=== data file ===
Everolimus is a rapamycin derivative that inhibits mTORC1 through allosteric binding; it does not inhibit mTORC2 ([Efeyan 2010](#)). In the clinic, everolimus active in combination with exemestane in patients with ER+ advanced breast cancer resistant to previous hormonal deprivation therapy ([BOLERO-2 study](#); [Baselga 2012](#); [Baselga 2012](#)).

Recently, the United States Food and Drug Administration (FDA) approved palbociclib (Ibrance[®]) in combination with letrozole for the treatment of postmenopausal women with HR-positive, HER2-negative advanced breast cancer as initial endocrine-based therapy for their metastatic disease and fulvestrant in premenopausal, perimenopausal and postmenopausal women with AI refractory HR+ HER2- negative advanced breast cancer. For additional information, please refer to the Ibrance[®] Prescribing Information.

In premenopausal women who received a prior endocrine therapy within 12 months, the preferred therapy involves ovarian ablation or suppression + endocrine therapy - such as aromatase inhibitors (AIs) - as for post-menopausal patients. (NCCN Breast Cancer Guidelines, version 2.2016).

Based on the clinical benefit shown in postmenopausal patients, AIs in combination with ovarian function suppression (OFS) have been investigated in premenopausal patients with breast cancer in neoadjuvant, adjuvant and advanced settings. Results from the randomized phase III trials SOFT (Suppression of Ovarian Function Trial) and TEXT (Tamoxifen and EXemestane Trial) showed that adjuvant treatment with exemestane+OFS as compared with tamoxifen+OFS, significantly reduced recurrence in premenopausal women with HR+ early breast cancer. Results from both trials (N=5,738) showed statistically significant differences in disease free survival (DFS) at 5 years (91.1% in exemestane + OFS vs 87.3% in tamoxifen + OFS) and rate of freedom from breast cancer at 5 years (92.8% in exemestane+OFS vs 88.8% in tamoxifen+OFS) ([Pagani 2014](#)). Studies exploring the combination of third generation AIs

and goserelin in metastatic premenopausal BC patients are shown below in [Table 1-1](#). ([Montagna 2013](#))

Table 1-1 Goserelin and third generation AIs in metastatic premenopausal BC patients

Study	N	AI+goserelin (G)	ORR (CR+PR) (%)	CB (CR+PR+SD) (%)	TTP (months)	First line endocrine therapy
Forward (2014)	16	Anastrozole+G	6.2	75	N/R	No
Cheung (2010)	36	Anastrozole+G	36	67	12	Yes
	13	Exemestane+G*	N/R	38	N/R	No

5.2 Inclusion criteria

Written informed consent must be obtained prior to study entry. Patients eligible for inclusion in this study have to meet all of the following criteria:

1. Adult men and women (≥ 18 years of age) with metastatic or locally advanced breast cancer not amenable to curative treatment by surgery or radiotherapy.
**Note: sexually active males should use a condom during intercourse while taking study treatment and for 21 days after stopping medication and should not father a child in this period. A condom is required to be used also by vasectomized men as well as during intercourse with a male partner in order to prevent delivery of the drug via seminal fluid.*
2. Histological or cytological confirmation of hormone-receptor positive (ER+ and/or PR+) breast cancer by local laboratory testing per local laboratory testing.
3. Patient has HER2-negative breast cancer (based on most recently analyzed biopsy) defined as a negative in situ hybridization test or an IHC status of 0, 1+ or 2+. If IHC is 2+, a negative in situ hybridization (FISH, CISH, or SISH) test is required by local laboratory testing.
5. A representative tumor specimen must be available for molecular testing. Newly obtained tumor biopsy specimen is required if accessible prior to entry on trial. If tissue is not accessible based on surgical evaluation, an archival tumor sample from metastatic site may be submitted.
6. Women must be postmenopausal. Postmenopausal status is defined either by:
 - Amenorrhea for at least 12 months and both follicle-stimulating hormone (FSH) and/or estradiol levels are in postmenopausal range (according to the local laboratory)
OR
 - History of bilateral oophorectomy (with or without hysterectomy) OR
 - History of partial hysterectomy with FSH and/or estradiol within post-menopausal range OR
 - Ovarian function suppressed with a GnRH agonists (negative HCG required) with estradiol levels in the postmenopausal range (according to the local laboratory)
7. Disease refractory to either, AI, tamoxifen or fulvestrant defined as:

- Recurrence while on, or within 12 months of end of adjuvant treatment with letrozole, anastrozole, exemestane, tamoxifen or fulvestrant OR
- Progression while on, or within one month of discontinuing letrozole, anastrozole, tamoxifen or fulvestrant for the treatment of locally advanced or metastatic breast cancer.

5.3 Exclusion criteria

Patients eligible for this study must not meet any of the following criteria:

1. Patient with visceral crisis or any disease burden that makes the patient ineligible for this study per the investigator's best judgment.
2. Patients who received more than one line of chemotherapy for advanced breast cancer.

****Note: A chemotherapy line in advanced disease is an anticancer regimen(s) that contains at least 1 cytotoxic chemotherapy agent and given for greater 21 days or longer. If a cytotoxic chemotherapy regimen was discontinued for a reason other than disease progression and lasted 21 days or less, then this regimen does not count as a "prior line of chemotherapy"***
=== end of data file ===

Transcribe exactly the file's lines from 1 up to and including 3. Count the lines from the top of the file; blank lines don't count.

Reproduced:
Everolimus is a rapamycin derivative that inhibits mTORC1 through allosteric binding; it does not inhibit mTORC2 ([Efeyan 2010](#)). In the clinic, everolimus active in combination with exemestane in patients with ER+ advanced breast cancer resistant to previous hormonal deprivation therapy ([BOLERO-2 study](#); [Baselga 2012](#); [Baselga 2012](#)).

Recently, the United States Food and Drug Administration (FDA) approved palbociclib (Ibrance[®]) in combination with letrozole for the treatment of postmenopausal women with HR-positive, HER2-negative advanced breast cancer as initial endocrine-based therapy for their metastatic disease and fulvestrant in premenopausal, perimenopausal and postmenopausal women with AI refractory HR+ HER2- negative advanced breast cancer. For additional information, please refer to the Ibrance[®] Prescribing Information.

In premenopausal women who received a prior endocrine therapy within 12 months, the preferred therapy involves ovarian ablation or suppression + endocrine therapy - such as aromatase inhibitors (AIs) - as for post-menopausal patients. (NCCN Breast Cancer Guidelines, version 2.2016).